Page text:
The Court repeatedly quotes the following snippet from the 75-page opinion in Permian Basin: “The regulatory system created by the Act is premised on contractual agreements voluntarily devised by the regulated companies; it contemplates abrogation of these agreements only in circumstances of unequivocal public necessity.” 390 U. S., at 822 (cited ante, at 5, 22, 24). Like FPC v. Sierra Pacific Power Co., 350 U. S. 348 (1956), however, Permian Basin made this statement in the course of rejecting a low-rate challenge. Read in context, the Court’s reference to “unequivocal public necessity” is a loose restatement of Sierra, which required “evidence of injury to the public interest,” and which underscored how rarely a utility will be able to demonstrate that a “contract price is so ‘low as to adversely affect the public interest.’ ” 390 U. S., at 820–821 (quoting Sierra, 350 U. S., at 355). The Court’s expansive reading of the “unequivocal public necessity” statement cannot be squared with Permian Basin’s discussion of the Commission’s authority to review rates set by contract: “Although the Natural Gas Act is premised upon a continuing system of private contracting, the Commission has plenary authority to limit or to proscribe contractual arrangements that contravene the relevant public interests.” 390 U. S.em>., at 784 (citation omitted). Nor can it be reconciled with Permian Basin’s rejection of the producers’ arguments (1) that the Commission “wrongly invalidated existing contracts” by imposing a ceiling on rates, see id., at 781–784, and (2) that the Commission was compelled to adopt contract prices as the basis for computing area rates, see id., at 792–795.Footnote 3
The Court contends that FERC’s application of the Mobile-Sierra doctrine “should be honored” because it represents the “settled understanding of the FPA.” Ante, at 23, n. 6. As explained above, however, FERC’s interpretation of the FPA (and of our cases construing the FPA) is “ ‘obviously indefensible,’ ” supra, at 3 (quoting ante, at 6), and is therefore not entitled to any deference.Footnote 4
The Court quite sensibly instructs FERC that “if it is clear that one party to a contract engaged in such extensive unlawful market manipulation as to alter the playing field for contract negotiations, the Commission should not presume that the contract is just and reasonable”; and that the “mere fact that the unlawful activity occurred in a different (but related) market does not automatically establish that it had no effect upon the contract—especially given the Staff Report’s (unsurprising) finding that high prices in the one market produced high prices in the other.” Ante, at 25. I disagree, however, with the Court’s suggestion that the FPA restricts FERC’s review of contract rates to these limited criteria.Footnote 5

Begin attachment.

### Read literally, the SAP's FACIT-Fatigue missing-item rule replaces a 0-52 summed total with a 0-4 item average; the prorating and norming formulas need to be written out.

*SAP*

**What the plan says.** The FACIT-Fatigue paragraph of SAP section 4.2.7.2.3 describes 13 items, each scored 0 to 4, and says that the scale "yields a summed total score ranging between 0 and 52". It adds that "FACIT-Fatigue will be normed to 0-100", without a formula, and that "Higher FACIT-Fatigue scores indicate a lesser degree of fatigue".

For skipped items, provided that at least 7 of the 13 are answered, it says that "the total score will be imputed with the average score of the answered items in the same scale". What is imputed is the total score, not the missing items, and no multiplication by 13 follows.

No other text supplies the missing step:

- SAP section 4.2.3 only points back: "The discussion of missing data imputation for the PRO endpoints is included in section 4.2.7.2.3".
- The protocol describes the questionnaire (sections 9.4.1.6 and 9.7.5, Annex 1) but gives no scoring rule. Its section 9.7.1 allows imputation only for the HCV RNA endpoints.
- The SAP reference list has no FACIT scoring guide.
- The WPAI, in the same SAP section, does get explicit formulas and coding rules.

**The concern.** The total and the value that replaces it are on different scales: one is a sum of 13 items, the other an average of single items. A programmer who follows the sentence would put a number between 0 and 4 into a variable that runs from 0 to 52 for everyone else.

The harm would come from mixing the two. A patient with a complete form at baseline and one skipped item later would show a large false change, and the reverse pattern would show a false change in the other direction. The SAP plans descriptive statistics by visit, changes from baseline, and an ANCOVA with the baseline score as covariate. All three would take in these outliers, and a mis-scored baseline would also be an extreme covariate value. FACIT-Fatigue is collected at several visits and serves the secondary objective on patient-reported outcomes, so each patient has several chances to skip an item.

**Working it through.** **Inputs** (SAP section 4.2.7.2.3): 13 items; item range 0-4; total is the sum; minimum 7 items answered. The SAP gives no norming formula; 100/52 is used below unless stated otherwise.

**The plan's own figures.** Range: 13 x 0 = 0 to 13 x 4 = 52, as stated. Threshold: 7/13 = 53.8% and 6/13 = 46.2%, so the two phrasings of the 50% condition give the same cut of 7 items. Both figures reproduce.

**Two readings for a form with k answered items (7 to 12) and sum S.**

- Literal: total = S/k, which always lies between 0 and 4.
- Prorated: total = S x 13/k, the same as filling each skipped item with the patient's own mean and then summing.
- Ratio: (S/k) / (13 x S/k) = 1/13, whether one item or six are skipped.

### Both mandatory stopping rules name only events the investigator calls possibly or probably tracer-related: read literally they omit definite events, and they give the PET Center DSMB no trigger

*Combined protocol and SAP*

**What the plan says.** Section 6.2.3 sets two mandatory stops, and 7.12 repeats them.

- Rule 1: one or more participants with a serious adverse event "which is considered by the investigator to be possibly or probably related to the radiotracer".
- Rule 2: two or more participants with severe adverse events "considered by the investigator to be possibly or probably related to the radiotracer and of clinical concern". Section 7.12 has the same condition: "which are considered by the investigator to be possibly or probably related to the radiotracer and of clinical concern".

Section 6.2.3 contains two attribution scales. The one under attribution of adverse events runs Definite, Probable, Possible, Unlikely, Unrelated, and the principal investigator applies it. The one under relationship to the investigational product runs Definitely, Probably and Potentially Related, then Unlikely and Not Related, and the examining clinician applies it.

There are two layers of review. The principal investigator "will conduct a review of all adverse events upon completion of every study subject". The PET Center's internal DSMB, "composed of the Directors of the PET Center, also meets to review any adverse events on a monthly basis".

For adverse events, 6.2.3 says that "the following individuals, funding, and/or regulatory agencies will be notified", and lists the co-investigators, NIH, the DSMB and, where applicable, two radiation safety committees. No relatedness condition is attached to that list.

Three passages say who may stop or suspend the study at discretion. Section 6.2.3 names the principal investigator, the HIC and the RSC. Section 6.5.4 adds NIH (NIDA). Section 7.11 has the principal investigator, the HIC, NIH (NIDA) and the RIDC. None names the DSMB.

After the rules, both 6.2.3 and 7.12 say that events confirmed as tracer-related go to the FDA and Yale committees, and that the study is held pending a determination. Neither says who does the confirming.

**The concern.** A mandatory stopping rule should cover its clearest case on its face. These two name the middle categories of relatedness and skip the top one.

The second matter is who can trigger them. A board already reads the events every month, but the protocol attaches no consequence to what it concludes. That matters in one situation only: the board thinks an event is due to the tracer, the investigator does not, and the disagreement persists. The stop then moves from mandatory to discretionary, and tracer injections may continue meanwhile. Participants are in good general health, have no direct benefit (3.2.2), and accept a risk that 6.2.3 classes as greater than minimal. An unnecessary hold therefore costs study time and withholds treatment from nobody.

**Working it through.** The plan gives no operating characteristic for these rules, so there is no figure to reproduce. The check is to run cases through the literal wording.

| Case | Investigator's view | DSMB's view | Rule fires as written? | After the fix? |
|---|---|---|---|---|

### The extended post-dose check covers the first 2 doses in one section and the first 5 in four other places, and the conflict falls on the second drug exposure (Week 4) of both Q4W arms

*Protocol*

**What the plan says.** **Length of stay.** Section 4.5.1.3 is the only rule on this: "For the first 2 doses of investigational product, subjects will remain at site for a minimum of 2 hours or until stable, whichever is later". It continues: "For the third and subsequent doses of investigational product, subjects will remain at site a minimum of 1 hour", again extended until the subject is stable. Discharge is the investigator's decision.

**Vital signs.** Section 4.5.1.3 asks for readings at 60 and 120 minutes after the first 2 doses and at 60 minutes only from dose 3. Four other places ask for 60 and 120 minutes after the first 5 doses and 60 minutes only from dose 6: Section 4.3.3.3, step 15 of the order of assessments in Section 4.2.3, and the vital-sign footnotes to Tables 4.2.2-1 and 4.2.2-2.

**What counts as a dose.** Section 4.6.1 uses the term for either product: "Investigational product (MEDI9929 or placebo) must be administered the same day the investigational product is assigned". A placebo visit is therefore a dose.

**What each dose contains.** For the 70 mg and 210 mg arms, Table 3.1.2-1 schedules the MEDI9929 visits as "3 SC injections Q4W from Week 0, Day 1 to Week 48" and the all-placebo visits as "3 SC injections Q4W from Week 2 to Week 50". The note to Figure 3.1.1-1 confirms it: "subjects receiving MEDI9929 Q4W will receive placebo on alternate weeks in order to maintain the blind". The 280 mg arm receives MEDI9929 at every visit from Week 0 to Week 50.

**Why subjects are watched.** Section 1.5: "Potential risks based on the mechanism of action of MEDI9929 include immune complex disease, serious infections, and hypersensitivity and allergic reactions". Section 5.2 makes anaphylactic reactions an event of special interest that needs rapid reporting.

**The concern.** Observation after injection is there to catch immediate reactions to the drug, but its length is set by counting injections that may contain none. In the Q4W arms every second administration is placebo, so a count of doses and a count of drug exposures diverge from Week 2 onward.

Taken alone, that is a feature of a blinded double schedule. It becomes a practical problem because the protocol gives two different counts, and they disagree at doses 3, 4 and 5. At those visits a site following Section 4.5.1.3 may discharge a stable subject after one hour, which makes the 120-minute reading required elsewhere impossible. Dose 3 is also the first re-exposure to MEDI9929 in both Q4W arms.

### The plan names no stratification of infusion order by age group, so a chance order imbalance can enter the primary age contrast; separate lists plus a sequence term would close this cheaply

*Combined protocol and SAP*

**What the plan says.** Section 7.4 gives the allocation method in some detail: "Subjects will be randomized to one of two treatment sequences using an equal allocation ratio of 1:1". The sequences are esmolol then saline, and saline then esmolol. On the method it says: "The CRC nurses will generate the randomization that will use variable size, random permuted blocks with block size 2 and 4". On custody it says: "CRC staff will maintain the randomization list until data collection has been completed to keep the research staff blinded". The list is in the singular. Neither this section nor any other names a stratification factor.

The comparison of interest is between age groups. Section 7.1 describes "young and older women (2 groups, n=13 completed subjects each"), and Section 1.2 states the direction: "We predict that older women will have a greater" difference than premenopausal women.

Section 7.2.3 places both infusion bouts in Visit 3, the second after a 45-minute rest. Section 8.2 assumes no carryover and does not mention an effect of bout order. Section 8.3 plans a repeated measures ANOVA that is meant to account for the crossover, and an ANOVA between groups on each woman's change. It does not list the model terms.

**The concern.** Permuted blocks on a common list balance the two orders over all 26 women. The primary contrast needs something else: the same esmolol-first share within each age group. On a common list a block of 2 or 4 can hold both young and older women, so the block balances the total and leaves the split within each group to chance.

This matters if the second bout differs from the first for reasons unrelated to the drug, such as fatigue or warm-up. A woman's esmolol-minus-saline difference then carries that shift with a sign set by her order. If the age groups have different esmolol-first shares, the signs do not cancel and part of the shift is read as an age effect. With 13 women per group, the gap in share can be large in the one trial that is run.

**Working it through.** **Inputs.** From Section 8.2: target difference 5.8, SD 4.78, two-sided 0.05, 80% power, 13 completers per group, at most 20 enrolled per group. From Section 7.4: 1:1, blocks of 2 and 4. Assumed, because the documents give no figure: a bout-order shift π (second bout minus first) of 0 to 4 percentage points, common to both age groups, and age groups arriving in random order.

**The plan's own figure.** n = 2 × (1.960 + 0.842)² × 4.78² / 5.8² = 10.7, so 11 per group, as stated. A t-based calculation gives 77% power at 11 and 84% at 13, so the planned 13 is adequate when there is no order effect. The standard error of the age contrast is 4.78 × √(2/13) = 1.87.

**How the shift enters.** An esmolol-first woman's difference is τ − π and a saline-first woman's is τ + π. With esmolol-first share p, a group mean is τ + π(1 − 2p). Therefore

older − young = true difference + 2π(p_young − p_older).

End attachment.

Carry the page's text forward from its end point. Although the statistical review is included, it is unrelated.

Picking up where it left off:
The FPA does not specify how market deficiencies should weigh in FERC’s review of contract rates. Depending on the circumstances and how one balances the short-term and long-term interests of consumers, evidence of “market turmoil” may, as the Court argues, support rather detract from a finding that contract rates are just and reasonable. See ante, at 18. Whether any given contract rate “ultimately benefits consumers,” ante, at 22, however, is a determination that Congress has vested in FERC, not this Court.Footnote 6
See, e.g., App. 1275a (“[A] finding that the unjust and unreasonable spot market prices caused forward bilateral prices to be unjust and unreasonable would be relevant to contract modification only where there is a ‘just and reasonable’ standard of review. As we have previously concluded, the contracts at issue in this proceeding do not provide for such a standard but rather evidence an intent that the contracts may be changed only pursuant to the ‘public interest’ standard of review. Under the ‘public interest’ standard, to justify contract modification it is not enough to show that forward prices became unjust and unreasonable due to the impact of spot market dysfunctions” (footnote omitted)); id., at 1527a (“Complainants were required to meet the public interest standard of review, not the just and reasonable standard of review which could have taken into account the causal connection between the spot market prices and forward bilateral market prices”); id., at 1534a (“The Staff Report did not make any findings regarding the justness and reasonableness of any contract rates and any such findings would not be relevant here because the just and reasonable standard is not applicable”).